i was sad and heart-broken, but those two emotions make me really uncomfortable. they have a connotation related to weakness. anger made me feel better. it made me feel less weak and less out of control. it gave me somethin to clench in my fists when all else felt like sand runnin through my fingers. it gave me a way to emotionally bull-doze my way through a situation i wasn't at all happy about. anger gave me a way to avoid the sadness.

i've grown up in the church and done all-things-God for as long as i can remember, and yet during this time of loss, all the things that were supposed to help and comfort weren't doin the trick. it didn't soothe any place to "trust that everything happens for a reason" or to hold to the belief that "God has a plan." even those exhortations felt like invitations to avoid the sadness. tossin romans 8 and jeremiah 29 into a chasm of confusion and hurt didn't seemed more like tryin to swing on Scriptural ropes across the chasm rather than walking through it one small, treacherous step at a time.

i can't really say for sure what happened, what changed between then and now. i didn't have one singular moment in time when the momentum slowed and then shifted away from anger. i didn't wake up one day and see the world from a different perspective. it was more like a series of moments, a string of countless decisions and subtle realizations that i didn't want to live angry. i didn't want to be an angry mother (or wife or friend or daughter or neighbor or....). the only way out of anger seemed to be a journey through the depths of sadness.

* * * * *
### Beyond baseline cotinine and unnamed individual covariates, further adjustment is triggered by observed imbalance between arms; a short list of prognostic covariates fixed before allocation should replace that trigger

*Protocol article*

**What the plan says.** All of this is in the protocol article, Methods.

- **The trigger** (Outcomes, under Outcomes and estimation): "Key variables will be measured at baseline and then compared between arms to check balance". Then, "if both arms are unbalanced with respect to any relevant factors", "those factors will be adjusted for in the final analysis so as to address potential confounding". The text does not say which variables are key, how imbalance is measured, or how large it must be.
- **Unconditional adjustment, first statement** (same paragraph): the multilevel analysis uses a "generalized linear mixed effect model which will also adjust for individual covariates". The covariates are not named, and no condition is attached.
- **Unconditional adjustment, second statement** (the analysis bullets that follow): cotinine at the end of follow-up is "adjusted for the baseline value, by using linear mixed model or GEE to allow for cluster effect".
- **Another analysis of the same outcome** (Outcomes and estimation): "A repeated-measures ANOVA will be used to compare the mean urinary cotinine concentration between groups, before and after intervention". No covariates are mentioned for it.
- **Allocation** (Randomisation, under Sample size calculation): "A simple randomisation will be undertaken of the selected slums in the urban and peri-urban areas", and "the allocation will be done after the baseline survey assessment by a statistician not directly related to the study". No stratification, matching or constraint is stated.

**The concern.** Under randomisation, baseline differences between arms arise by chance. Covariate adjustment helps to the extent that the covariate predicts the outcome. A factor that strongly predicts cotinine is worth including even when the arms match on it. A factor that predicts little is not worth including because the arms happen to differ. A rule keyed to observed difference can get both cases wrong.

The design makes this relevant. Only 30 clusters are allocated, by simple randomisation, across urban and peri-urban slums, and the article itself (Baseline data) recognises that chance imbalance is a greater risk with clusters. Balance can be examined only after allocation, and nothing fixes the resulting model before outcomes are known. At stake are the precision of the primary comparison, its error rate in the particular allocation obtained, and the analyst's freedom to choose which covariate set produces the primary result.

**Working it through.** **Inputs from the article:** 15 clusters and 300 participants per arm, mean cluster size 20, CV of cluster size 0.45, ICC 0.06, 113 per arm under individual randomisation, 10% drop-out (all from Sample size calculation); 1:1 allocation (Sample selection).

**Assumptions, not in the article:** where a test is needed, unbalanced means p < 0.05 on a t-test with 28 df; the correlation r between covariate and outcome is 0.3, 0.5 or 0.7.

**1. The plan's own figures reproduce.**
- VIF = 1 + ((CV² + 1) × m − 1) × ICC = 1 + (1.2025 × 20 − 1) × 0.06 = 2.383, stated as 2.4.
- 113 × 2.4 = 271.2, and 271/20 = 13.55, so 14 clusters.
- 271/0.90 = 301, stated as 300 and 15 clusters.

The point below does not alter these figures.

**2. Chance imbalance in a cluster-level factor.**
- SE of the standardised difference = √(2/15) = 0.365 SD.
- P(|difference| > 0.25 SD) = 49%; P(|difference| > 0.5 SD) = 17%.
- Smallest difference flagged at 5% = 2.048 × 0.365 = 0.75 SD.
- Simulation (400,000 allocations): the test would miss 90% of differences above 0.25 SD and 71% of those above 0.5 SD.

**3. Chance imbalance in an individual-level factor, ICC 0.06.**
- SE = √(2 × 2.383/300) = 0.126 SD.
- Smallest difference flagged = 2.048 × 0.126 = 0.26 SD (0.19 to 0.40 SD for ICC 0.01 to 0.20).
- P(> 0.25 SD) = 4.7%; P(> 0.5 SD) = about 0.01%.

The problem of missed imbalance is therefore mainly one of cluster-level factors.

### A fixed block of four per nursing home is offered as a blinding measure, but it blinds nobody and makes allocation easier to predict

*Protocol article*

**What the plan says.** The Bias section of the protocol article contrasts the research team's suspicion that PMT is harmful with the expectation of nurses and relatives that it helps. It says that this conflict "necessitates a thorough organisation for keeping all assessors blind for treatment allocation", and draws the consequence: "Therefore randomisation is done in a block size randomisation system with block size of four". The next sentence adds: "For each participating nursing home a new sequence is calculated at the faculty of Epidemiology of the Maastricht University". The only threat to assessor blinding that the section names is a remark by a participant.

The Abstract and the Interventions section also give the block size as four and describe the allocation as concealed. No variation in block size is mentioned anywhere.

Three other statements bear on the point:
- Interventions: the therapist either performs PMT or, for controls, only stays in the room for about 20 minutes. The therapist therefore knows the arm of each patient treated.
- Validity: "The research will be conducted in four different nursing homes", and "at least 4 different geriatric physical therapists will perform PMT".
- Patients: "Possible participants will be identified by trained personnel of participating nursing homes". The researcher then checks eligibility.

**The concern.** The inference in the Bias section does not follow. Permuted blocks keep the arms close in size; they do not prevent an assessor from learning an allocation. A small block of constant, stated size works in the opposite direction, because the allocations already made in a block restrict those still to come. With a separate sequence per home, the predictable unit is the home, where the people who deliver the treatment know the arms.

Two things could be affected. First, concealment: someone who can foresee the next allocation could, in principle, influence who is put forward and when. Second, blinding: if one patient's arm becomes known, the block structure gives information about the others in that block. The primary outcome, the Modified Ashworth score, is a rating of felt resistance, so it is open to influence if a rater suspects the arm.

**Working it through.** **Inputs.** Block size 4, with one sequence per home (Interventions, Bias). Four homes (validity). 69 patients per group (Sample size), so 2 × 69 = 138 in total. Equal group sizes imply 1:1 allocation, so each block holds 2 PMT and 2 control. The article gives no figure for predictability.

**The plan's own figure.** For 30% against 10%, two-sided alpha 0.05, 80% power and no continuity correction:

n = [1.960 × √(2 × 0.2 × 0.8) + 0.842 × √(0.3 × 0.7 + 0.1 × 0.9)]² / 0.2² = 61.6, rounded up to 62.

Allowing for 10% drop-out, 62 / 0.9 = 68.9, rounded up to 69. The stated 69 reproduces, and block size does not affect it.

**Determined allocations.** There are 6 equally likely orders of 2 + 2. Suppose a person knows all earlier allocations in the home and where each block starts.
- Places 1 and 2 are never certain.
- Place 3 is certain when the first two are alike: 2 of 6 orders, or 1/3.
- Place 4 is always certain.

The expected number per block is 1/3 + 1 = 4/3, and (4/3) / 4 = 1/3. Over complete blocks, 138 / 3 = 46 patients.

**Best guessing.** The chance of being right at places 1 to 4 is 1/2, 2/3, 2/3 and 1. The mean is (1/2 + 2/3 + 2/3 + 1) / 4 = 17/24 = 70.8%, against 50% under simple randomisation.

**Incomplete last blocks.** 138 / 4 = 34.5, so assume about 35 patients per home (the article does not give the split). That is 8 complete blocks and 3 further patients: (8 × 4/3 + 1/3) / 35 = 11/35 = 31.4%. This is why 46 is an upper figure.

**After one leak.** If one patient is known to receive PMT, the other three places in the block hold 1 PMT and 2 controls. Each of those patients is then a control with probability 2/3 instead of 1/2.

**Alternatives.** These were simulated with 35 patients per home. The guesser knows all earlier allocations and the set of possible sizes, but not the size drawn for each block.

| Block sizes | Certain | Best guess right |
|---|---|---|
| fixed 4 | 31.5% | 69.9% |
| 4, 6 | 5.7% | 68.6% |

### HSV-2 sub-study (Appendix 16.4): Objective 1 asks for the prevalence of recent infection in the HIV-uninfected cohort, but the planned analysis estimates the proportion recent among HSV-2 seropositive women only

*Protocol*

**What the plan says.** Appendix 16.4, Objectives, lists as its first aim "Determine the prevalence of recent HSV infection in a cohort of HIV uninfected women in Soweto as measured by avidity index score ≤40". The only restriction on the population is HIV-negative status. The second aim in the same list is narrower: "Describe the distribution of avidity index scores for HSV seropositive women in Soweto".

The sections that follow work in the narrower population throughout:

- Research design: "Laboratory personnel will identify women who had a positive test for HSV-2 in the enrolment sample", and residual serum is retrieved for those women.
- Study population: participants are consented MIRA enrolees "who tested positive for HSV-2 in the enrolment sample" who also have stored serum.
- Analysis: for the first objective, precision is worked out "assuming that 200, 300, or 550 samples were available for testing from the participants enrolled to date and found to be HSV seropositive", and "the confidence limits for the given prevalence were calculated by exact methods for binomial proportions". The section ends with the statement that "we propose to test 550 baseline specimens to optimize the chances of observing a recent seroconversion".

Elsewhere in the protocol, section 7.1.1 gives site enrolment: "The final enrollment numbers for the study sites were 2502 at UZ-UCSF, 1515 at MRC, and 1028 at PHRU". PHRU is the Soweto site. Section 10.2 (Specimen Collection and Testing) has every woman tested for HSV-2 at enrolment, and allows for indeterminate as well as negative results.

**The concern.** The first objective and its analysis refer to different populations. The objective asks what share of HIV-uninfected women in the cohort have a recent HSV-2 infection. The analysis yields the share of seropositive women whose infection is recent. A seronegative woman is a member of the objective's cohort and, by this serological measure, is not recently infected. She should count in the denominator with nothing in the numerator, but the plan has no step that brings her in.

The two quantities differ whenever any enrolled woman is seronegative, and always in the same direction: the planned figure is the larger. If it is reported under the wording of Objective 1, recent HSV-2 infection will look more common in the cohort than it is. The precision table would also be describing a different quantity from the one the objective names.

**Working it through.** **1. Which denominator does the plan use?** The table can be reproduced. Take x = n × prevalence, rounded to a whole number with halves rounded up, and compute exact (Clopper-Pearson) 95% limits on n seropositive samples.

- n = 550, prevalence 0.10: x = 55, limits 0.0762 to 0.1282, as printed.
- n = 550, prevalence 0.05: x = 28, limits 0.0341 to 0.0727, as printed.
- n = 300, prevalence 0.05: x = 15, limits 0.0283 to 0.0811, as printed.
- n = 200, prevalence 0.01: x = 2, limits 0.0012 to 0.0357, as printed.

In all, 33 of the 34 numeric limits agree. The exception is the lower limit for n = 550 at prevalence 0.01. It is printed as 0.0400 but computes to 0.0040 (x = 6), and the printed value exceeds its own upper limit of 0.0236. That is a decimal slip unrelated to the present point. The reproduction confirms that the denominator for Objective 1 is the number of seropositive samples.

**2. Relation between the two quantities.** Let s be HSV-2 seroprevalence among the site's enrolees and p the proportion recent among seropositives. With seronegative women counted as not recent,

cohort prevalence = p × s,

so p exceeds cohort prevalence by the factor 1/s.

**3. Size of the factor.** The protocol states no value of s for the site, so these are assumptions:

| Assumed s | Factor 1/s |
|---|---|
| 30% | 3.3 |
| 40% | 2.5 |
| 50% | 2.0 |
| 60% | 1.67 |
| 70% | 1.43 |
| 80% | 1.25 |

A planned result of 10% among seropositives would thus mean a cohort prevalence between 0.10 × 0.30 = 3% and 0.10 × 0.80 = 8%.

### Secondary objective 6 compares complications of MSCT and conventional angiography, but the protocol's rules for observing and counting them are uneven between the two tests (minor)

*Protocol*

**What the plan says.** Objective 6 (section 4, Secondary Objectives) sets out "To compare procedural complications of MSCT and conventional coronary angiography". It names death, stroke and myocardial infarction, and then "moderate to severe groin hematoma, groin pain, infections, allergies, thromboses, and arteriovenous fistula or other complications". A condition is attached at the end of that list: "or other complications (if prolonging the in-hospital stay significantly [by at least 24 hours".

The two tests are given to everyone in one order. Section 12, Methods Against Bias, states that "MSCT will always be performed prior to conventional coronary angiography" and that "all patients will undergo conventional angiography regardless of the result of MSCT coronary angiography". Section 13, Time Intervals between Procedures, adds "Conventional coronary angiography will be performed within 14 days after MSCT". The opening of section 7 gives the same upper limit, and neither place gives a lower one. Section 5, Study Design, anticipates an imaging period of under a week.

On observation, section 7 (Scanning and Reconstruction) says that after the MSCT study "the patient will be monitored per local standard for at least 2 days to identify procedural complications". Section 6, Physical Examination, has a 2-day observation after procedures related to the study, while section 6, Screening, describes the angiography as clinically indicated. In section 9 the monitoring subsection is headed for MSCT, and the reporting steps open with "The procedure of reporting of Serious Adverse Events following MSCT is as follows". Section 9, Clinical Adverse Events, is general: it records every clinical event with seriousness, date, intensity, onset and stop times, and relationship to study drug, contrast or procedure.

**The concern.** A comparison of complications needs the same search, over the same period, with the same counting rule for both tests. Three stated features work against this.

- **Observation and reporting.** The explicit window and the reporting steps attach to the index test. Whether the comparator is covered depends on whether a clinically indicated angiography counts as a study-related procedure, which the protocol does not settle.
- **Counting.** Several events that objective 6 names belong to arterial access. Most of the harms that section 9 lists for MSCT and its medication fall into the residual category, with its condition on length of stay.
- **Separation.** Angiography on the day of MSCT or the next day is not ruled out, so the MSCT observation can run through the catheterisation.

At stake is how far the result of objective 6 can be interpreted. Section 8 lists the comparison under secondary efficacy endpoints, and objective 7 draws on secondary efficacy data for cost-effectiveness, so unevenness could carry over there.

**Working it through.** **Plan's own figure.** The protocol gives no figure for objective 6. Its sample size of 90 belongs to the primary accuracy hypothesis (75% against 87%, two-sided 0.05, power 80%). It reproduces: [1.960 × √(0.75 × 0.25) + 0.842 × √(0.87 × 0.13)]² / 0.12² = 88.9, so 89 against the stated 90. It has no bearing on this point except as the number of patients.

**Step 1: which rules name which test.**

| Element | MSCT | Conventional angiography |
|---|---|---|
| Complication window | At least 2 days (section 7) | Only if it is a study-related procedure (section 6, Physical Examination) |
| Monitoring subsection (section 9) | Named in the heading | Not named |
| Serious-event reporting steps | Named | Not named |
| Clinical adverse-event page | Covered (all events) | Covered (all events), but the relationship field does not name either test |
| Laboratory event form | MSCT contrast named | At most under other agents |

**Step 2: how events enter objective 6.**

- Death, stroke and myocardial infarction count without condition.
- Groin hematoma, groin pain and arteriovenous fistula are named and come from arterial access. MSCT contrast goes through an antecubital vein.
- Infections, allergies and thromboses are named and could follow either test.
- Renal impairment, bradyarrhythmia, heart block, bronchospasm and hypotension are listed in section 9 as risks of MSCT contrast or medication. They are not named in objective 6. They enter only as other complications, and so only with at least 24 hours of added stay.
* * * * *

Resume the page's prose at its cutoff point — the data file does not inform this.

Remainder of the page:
so i started learnin how to be sad... how to be sad about living my life with an empty womb...

avoiding the uncomfortable has never proven helpful for me... it's led to anger, depression, and life hurled toward blame. for me, the uncomfortable here is inextricably related to sorrow. so it came as a surprise to me a few weeks ago during our homestudy when the social worker asked us somethin to the effect of, "tell me about your journey through infertility and healing from that." healing? i don't feel healed. i'm certainly not physically "healed" of whatever keeps me from carrying a little life inside. i don't feel emotionally "healed" either...

but maybe that's b/c my definition of "healed" isn't a whole one. because the thing that surprised me when the social worker asked that question was the answer that came out of my mouth. "i think i'm learning to accept that i may never have a baby that we create. i may be sad about that for the rest of my life. but i'm learnin to be okay w/that. and i'm not angry about it anymore."

i'm not angry about it anymore. do you know how big of a deal that is?

that doesn't mean that i'm blindly trusting that "everything happens for a reason" or that "God is in control" in the ways i've always understood those things...b/c even now, even though i'm not seething anger, those claims don't quite settle the dust.